Posts Tagged ‘New Media Drivers License’

“The best search engine marketing comes from paying attention to and understanding your buyers, not manipulating or tricking them.” –David Meerman Scott, The New Rules of Marketing and PR

Optimization. The practice of optimization is making the most of a situation. Finding the perfect, most advantageous way to do something and instilling the method in order to get the best results.

I’ve been learning about the use of search engine optimization (SEO) from David Meerman Scott in his book The New Rules of Marketing and PR and from my New Media Driver’s License class at MSU. Both sources stress the complete importance of developing content for a specific audience in order to set the basis for SEO.

According to the Google Search Engine Optimization Starter Guide, SEO is about “putting your best foot forward when it comes to visibility in search engines.” This means using techniques and practices that will help boost your site in the search results of a Google search.

Taking the time to perfect these details can pay off in the long run of being found on the internet. Content development, keyword usage, easy navigation site structure, thoroughly tagging and titling pages – all of these are ways to make your site stronger and easier to read and find for search engines (and also users).

The key is making your site the most possible reader-oriented as you can, because if it is directed to be what your readers want, it will follow that search engines will be able to read it too.

There are lots of tricks and manipulations out there that seem like they can boost your site rankings and traffic. But if your purpose is to gain respect from an audience and be seen as a quality site, then being honest and developing content that your audience wants and can understand will get far more results in the long run.


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“Why are we inspired by another person’s courage? Maybe because it gives us the sweet and genuine surprise of discovering some trace, at least, of the same courage in ourselves.” — Laurence Shames

New Media. It is all anyone is talking about these days. From college classrooms to office meetings, everyone is trying to find a new angle on social media to give themselves an edge.

Michigan State University saw the need for a formal education in social media, and created a course titled “New Media Driver’s License.” The purpose of the course is to introduce students to the digital tools available that can help create on-line communities and reach out to customers.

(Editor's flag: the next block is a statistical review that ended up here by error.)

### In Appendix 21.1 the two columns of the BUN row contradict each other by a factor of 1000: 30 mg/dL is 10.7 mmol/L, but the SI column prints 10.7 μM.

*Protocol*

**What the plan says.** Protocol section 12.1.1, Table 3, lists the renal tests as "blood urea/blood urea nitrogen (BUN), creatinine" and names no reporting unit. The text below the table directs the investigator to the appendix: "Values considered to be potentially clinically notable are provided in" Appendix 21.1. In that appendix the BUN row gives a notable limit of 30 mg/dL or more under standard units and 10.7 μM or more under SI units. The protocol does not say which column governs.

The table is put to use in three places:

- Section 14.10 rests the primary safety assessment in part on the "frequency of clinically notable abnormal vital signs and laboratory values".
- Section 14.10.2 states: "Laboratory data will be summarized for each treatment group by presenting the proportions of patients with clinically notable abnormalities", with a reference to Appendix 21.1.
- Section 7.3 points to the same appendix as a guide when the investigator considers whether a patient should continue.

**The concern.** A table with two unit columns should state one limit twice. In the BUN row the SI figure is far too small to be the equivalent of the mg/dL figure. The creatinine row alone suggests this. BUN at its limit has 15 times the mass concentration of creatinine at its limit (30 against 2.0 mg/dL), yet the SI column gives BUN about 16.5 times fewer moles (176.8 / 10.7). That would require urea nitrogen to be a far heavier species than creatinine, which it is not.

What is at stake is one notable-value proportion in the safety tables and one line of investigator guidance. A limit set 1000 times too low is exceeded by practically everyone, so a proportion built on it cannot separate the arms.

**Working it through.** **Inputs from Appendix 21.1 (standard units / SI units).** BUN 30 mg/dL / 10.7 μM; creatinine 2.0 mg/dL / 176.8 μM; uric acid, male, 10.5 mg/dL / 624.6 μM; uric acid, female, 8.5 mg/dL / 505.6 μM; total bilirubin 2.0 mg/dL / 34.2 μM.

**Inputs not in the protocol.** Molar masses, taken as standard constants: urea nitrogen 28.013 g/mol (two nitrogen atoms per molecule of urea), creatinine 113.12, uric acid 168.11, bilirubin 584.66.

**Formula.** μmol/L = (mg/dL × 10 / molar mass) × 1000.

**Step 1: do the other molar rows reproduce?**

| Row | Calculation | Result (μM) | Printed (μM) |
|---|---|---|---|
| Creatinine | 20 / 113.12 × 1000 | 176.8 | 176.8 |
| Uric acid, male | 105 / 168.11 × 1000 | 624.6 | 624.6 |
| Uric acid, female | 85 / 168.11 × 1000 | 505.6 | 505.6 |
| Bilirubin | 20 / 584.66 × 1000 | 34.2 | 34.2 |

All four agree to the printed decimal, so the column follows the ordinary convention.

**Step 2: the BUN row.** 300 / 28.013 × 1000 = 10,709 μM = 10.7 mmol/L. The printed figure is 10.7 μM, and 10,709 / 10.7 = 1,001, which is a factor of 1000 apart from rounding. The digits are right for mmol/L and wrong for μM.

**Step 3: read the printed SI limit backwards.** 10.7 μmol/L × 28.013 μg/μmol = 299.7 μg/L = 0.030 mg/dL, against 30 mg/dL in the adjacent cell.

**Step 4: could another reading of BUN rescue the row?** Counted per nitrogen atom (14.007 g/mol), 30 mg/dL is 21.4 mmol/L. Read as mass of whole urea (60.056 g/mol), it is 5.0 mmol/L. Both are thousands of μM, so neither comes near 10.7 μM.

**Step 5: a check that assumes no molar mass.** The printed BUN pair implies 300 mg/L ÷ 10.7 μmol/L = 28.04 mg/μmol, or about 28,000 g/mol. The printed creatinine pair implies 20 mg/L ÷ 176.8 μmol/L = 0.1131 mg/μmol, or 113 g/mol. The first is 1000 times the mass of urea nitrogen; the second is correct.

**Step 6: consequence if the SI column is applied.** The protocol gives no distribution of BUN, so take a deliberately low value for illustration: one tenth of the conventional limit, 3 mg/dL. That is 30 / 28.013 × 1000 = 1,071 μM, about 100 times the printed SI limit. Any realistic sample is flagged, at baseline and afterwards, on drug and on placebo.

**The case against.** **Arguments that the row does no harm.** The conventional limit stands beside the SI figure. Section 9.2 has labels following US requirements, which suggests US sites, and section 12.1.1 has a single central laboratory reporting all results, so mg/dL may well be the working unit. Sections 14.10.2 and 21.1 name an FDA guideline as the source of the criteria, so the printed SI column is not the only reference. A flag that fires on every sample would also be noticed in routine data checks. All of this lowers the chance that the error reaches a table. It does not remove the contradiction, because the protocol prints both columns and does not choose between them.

With the growing popularity of social networking sites it makes sense that everyone would want to get a hand in. This course will make it possible for MSU students to have a leading role in the new media frenzy.

Knowing how to use the newest tools to engage with a consumer is just one step on the right path. The real trick comes with getting out your message effectively and not being overlooked. TheĀ  NMDL class is geared toward making sure the later does not happen, and in this new age of an increasingly digital world having an upper hand is the best thing one can hope for.

My step into the digital world has been a very hesitant one. I never joined the MySpace community. When all of my friends started creating their facebook pages, I resisted for at least a few months. This is the first blog I have ever written. I was not holding back because of a lack of understanding the new technology, it was mostly a trust issue. I was afraid to have too much information available on the internet.

That was before. Now I see that it is all a choice. I can choose the content of my profiles and blogs and I can use them to create a positive image for myself.

I knew that signing up for a course in new media was a great idea for learning how to advance a company’s image, but now I see that I can use this new media to make myself shine. As a former reluctant user, however, I know this class is going to push me out of my comfort zones. This is where the influence from the rest of the students and the instructors will help me to find the courage to drive full speed ahead.

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